Blogs | Think Pieces

ADHD and Migraine: is there a link?

By: Oscar Harvey, Information and Support Advisor

22nd March 2024

Attention deficit hyperactivity disorder (ADHD) and migraine are both neurological conditions. They are separate conditions with their own challenges and symptoms, but research is emerging to show how they overlap. ADHD affects people’s behaviour, such as impulsiveness and difficulty with focus. Migraine involves symptoms that may include head pain, aura, sensitivity to light and sound.

In this blog, our Information and Support Advisor, Oscar, explores the link between the two conditions, both of which he has experience of:

“I was first diagnosed with migraine with aura at about 6 or 7 years old. I initially thought I had a superpower and could see fairies due to the glittery lights I would see floating about! Having ADHD is something I was made aware of when I was younger too, although it was originally something I was told to mask or that I could grow out of. Having both chronic migraine and ADHD is often a challenge. For me, my mind is always racing with at least 4 topics at once and I find it hard to relax. Stress can be a trigger for my migraine, and I think my ADHD exasperates this in my life. Sleep is also a big challenge, and 4-5 hours a night is a good amount for me. This doesn’t help my migraine though and I wake up with aura most mornings. It is an interplay I am still learning about for myself and thinking of ways to help both co-exist together, such as trying to build in relaxation and mindfulness practices into my everyday life. In many ways I love my ADHD – it makes me unstoppable and always think outside the box, and my migraine gives me great compassion for the many people on the helpline I speak with every day.”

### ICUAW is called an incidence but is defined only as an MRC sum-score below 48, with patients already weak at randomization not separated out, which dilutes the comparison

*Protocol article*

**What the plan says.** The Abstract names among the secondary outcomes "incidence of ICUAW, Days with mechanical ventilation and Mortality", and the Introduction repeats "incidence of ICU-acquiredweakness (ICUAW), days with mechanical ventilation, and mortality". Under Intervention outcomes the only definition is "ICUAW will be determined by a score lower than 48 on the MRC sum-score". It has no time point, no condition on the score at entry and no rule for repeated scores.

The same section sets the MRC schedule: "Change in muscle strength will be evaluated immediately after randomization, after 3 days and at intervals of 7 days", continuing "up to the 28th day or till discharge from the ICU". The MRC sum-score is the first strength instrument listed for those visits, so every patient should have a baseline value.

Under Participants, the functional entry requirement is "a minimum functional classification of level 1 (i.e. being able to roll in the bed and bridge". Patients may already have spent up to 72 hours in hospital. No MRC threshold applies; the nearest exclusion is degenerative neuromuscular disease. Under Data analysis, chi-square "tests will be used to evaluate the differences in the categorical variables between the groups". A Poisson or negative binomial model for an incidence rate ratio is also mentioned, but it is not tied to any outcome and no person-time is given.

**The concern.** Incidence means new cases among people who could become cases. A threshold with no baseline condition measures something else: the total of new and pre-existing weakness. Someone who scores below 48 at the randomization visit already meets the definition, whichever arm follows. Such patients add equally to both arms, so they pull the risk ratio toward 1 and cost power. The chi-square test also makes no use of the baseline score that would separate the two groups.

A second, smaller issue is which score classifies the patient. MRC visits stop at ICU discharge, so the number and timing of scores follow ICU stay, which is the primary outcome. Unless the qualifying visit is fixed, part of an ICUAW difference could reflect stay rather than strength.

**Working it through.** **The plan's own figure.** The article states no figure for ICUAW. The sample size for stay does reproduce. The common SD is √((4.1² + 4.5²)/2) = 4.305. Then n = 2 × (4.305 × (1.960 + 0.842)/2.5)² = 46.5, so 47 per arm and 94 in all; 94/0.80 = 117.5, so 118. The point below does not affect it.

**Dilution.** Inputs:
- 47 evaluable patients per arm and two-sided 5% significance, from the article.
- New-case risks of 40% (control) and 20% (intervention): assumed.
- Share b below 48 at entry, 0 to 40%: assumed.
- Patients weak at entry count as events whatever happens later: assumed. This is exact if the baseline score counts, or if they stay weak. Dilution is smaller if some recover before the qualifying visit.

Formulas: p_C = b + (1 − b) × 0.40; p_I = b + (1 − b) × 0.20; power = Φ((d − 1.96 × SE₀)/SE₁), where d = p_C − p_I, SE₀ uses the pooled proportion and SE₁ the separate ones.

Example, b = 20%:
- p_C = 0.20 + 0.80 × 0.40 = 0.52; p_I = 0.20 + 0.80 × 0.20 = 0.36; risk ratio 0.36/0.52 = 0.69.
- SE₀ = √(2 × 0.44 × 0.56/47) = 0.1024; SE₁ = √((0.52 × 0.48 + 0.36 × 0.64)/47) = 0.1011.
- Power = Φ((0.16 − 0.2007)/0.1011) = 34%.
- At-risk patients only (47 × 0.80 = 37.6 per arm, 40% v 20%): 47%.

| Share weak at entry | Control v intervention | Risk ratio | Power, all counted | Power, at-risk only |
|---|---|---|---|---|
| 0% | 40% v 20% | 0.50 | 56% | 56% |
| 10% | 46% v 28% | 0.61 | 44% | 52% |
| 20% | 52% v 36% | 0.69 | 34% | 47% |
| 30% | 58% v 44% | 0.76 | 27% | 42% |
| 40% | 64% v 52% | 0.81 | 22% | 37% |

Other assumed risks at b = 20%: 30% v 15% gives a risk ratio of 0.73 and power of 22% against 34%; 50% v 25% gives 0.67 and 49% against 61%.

Emerging research

While research is still in its early stages, studies have found people with ADHD, including children, are more likely to have migraine. Children with ADHD have been observed to be more likely to experience headaches and migraine than children without ADHD. This issue extends into adulthood as well, and there seems to be a comorbid link between people with migraine and people with ADHD, particularly migraine with aura. According to a Norwegian 2011 study, about a third of women (out of 572 people surveyed), and 22.5% of men surveyed with ADHD also experienced migraine attacks.[1] The exact link between the two conditions isn’t fully understood at the moment, but it’s clear from these figures that the rate of co-occurrence warrants more research, including examining whether genetics, environment, hormones or a combination of these are contributing factors. Below, we explore some of the ways in which the two conditions may be linked, including some of the ways that triggers may be interconnected.

Why might ADHD and migraine be linked?

One possible explanation for the link relates to a common factor in both conditions: experience of stress. Migraine can often co-occur with conditions like anxiety, depression and other mood disorders, and stress can be a common trigger for migraine. Similarly, ADHD frequently co-occurs with anxiety and mood disorders[2], and a high number of people with ADHD experience stress. This may explain why some people with ADHD also have migraine attacks. ADHD alone, especially when untreated, can affect quality of life and may contribute towards stressful environments and scenarios that can trigger headaches and migraine attacks.